Germany is known for wild NYE parties, like the massive open-air party surrounding Brandenburg Tor in Berlin. Think the NYC Times Square party but with alcohol and fireworks allowed in the streets.
We did not go to this party. I must admit, it does look beautiful from a safe indoor distance.
Honestly, the whole legal fireworks thing was kind of… terrifying? They are loud, they are everywhere, and they made the woman sitting next to us at dinner shriek with fright.
I had been to Berlin before in the summer, but as any Berliner will tell you the city feels like two opposite places in summer and winter. The summer boasts beer gardens aplenty and parks full of people lounging, playing instruments, probably smoking weed. Biking, to an outsider’s eye, appears to be Berlin’s primary method of transportation.
Then there’s the winter. The streets are gray and likely raining, and people hide amongst huge coats while dashing from place to place. Before coming to Berlin, I Googled what happens to beer gardens in the winter, thinking they might cover them with giant plastic tents an install space heaters. Nope, is the answer. There just are no beer gardens in the winter.
Doug and I stayed with my wonderful German friend Tatjana in Kreuzberg, one of the coolest neighborhoods I’ve seen. More on that another day. When we arrived on December 31 she immediately took us to ORA for brunch, an über-hip eatery in a former pharmacy building. The decor gives a generous nod to the building’s previous life with medicine bottles lining the dark wooden bar shelves and old-fashioned chandeliers lighting the space. Every hipster bone in my body immediately felt at home here.
The food itself was simple but delicious, things like local eggs and wide-cut bacon served on thick brown German bread. An excellent post-plane, pre-party meal.
We took a quick walk around Alexanderplatz and the Museum Island after brunch, because in Berlin the metro comes so often that it’s no problem to hop into the middle of the city after brunch in the southeast. If we’d had brunch in Williamsburg in New York and then someone asked if I wanted to go check out Times Square, I would have sent them on their weekend MTA journey alone and prayed they made it back by midnight. But thanks to Berlin trains coming every five minutes tops even on Sundays, we got a nice little pre-tour of the city before it was time to come home and change.
To avoid becoming incinerated by street fireworks, we picked one locale for the entire evening, a move which I highly recommend. (“It’s amazing that people don’t die setting off their own fireworks,” I told Doug. The next day he looked it up—two people did die this year, and ten more needed amputations. Germany is just… aight with that?)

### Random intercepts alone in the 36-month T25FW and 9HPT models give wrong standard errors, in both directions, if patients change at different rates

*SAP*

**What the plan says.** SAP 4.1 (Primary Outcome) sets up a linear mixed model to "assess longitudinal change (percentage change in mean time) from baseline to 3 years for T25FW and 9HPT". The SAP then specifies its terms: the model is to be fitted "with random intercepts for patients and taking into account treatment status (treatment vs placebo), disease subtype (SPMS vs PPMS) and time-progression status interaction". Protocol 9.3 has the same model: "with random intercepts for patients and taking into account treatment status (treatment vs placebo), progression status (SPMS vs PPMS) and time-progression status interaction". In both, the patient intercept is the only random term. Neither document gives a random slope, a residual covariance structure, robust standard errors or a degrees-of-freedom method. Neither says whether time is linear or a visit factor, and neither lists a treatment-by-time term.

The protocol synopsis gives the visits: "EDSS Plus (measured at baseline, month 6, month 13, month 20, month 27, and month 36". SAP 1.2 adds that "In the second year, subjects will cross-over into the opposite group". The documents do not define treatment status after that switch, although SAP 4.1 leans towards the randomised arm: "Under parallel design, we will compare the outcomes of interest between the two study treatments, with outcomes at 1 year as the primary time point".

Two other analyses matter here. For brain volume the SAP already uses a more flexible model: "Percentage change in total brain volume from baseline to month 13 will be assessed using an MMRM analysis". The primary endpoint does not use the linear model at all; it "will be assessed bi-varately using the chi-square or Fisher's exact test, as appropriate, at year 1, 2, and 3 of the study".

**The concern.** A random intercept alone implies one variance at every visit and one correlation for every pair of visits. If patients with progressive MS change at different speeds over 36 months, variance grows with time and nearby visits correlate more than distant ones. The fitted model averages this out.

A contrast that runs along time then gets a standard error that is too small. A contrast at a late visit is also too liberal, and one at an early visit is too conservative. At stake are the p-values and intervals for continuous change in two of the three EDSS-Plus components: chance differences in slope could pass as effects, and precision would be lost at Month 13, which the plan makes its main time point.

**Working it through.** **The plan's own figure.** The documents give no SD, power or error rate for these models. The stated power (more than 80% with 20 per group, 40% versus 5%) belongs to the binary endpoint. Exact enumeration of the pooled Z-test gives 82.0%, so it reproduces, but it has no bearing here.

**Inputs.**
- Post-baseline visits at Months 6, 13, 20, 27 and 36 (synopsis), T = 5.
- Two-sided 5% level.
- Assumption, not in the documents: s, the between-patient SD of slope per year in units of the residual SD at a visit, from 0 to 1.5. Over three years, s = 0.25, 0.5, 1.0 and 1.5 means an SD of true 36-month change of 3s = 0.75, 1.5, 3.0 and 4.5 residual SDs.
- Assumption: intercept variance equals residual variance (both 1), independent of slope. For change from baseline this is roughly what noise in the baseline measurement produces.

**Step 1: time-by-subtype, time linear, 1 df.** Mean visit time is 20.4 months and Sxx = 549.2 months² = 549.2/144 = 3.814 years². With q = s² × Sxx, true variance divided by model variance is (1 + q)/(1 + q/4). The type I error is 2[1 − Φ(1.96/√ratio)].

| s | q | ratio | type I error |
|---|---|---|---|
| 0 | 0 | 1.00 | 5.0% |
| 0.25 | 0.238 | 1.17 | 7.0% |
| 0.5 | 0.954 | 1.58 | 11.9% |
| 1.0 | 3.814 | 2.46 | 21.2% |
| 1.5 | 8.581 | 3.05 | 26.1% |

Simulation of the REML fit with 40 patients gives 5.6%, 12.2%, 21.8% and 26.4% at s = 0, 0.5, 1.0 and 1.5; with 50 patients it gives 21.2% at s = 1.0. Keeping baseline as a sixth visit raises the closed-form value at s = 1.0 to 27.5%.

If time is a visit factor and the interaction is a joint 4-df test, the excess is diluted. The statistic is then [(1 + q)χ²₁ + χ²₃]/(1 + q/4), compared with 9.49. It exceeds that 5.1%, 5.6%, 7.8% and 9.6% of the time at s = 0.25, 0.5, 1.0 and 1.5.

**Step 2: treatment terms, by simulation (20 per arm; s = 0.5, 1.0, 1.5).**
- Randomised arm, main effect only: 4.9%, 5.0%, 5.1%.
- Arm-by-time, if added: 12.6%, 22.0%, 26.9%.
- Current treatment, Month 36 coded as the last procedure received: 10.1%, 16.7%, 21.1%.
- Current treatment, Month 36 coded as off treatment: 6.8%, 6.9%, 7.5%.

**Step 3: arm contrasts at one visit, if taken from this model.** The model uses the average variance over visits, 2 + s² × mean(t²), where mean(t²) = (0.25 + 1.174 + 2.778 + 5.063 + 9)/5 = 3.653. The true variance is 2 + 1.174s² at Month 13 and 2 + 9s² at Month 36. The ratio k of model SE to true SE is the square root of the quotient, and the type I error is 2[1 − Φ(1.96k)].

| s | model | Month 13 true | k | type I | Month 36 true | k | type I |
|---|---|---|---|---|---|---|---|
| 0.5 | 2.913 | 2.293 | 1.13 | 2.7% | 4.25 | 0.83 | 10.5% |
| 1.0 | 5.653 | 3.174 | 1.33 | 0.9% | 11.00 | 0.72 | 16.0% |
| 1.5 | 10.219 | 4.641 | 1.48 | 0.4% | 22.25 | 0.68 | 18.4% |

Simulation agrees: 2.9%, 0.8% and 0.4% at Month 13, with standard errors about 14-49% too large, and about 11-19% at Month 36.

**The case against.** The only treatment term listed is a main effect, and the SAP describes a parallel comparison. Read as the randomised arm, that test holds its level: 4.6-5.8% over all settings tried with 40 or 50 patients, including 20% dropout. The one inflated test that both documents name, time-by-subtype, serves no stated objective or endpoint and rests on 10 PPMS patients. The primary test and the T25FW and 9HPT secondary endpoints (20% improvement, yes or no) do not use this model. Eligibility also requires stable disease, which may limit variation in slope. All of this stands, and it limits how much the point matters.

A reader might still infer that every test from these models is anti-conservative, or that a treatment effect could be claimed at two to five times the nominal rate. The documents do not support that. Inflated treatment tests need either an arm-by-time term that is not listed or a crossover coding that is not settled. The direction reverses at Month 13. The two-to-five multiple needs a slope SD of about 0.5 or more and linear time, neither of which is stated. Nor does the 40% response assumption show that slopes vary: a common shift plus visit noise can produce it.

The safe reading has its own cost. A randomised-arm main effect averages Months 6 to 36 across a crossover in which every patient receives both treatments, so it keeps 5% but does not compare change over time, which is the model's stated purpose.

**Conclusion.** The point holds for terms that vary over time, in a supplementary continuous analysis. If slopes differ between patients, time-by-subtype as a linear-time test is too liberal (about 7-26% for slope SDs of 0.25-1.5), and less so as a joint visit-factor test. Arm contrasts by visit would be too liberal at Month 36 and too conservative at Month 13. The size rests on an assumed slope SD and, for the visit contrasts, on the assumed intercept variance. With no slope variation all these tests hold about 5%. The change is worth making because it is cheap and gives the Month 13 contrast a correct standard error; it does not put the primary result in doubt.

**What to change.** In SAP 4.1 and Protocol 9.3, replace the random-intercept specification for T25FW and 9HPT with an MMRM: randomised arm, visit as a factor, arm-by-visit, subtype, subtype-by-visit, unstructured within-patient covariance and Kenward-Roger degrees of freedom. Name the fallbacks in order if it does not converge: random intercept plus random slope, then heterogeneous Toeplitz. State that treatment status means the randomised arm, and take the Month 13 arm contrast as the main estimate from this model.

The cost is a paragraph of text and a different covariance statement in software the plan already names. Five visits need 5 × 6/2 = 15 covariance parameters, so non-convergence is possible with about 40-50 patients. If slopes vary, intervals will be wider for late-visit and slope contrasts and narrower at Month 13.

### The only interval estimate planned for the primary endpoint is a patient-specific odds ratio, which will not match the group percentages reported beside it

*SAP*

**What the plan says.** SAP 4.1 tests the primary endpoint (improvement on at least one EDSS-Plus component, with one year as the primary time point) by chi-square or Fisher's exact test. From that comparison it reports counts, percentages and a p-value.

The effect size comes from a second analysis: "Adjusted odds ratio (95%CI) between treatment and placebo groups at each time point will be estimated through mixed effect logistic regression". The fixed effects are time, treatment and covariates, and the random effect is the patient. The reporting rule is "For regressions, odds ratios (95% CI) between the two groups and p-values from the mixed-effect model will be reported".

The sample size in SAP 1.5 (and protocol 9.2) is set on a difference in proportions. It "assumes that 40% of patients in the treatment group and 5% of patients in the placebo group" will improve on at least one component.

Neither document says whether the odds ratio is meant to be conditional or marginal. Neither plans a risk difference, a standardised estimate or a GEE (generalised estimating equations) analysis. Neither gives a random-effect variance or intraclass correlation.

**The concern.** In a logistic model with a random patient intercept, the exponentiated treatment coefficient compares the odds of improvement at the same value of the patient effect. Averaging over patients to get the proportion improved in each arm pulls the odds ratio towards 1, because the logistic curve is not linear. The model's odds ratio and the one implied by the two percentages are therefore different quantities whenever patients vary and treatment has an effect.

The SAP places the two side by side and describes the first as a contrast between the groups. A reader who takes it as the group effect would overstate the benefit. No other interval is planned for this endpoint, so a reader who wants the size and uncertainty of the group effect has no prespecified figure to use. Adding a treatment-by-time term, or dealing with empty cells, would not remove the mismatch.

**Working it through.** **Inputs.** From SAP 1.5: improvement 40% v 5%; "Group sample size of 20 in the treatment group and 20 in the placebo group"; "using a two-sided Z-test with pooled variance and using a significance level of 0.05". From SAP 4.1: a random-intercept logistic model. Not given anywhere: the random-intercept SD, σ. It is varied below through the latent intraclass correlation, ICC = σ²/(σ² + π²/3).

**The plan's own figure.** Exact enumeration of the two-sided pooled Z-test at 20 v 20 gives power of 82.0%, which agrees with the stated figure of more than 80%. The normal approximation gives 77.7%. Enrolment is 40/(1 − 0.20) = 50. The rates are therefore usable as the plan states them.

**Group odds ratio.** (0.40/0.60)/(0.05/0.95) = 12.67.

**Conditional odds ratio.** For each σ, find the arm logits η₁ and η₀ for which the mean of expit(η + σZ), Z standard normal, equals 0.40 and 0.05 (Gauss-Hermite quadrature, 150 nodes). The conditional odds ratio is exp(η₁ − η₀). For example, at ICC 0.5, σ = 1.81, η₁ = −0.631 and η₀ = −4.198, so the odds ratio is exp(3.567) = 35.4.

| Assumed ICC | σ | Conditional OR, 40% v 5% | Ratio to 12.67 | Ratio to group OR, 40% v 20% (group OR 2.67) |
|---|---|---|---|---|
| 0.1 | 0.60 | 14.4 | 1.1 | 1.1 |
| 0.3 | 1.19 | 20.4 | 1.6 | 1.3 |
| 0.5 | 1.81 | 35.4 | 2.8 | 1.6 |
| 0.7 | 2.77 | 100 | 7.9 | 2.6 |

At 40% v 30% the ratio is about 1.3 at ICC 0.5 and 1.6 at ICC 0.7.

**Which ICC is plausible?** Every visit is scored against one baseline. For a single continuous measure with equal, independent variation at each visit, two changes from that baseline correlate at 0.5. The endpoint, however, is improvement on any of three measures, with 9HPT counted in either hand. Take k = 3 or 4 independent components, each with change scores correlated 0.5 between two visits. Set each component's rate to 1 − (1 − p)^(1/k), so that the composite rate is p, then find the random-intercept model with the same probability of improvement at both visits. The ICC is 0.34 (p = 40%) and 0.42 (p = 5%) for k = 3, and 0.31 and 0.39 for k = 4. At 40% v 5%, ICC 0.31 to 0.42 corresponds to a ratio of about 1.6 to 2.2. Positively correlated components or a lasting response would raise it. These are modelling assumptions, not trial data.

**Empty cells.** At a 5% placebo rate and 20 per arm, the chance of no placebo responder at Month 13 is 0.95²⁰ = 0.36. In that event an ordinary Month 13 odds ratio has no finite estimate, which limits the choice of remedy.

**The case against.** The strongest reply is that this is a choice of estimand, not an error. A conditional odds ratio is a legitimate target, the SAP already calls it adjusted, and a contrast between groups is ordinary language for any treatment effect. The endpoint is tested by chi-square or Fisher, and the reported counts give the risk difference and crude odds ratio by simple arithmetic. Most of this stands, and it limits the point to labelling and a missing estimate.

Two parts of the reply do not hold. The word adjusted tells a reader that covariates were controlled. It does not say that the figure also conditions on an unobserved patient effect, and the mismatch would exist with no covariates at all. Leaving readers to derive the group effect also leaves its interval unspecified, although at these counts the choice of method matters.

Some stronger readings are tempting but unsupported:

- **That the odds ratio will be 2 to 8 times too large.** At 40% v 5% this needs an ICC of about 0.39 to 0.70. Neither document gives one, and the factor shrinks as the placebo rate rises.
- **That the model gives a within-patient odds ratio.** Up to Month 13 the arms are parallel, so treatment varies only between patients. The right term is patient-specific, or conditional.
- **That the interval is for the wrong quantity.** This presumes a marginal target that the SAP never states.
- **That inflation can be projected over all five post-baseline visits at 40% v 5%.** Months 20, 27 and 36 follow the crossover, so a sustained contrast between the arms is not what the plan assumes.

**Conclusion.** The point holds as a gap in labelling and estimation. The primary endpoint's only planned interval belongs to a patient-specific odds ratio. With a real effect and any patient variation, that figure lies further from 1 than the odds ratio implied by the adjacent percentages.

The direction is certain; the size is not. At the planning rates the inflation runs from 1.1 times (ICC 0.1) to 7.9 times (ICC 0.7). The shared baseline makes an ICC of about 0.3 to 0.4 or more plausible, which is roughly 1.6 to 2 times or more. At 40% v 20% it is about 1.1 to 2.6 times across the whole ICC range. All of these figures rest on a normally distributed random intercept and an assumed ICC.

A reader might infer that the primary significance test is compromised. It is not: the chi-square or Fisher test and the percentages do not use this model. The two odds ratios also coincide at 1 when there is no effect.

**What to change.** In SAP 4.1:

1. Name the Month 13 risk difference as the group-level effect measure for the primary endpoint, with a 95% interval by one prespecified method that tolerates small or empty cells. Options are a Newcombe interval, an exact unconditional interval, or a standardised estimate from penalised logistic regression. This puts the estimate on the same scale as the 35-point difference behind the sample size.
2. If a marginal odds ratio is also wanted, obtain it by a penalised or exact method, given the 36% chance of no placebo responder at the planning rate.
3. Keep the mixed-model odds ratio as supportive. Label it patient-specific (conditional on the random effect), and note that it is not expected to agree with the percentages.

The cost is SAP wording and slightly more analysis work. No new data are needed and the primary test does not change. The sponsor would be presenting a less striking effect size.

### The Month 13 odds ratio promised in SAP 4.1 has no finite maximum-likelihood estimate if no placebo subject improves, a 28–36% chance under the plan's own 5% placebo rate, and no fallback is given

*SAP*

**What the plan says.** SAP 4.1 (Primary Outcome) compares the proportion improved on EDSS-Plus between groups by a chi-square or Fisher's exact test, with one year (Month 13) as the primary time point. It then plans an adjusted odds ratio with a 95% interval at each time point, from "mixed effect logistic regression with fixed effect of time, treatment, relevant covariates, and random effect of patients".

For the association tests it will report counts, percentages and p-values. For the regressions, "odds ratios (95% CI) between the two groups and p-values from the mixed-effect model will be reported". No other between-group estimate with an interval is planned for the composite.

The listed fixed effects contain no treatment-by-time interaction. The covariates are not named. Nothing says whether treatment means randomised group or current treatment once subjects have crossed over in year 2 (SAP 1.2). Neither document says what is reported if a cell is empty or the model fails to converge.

Our evening began and ended at BRLO Brewhouse, situated nicely overlooking the Spree river. BRLO (which I kept pronouncing “brillo” but is probably, I’ve realized, “berlo”) featured a NYE fondue dinner special of either meat or cheese fondue (Meat. We chose meat.), a welcome cocktail and two house beers, and unlimited sides. There was so much food, and like an amateur I filled up on the insanely good mashed potatoes. But we took down most of the meat and sides like champs, and laughed at the notion of anyone actually cashing in on the “unlimited” part.
The beers themselves were delicious, and I half-joked that we should go back the next day to sample more. Between the two of us, we tried the Helles, the Berliner Weisse, the Red Ale, and something else that Doug got while I’d moved onto champagne (a cream ale maybe?) Regardless, all were specific and tasty and among the highest quality beers I’d tasted.
At 10:00, the bottom level of the brewery was turned into a dance floor that played hits of the 90s, 00s, and now. Seriously, the DJ knew what he was doing. Just before midnight partiers were ushered outside (we foolishly forgot to grab our coats first) to watch the fireworks over the river. To be clear: There was no grand organized firework show like we’re used to in the states, just the locals saving up their personal firepower for the midnight finale. It felt like the whole neighborhood was participating in the same party, and BRLO and its guests were invited.
As a server, I especially appreciated the fact that the BRLO employees looked like they were genuinely having a great time. They were fun and looked, at least, like they got along really well. The staff celebrated with the customers at midnight, and when we asked our server how she felt about working on New Year’s Eve, she said she’d much rather be at BRLO for the night than out amidst the explosives. Should I ever move to Berlin, BRLO’s the first place I’d look for a job (after learning German).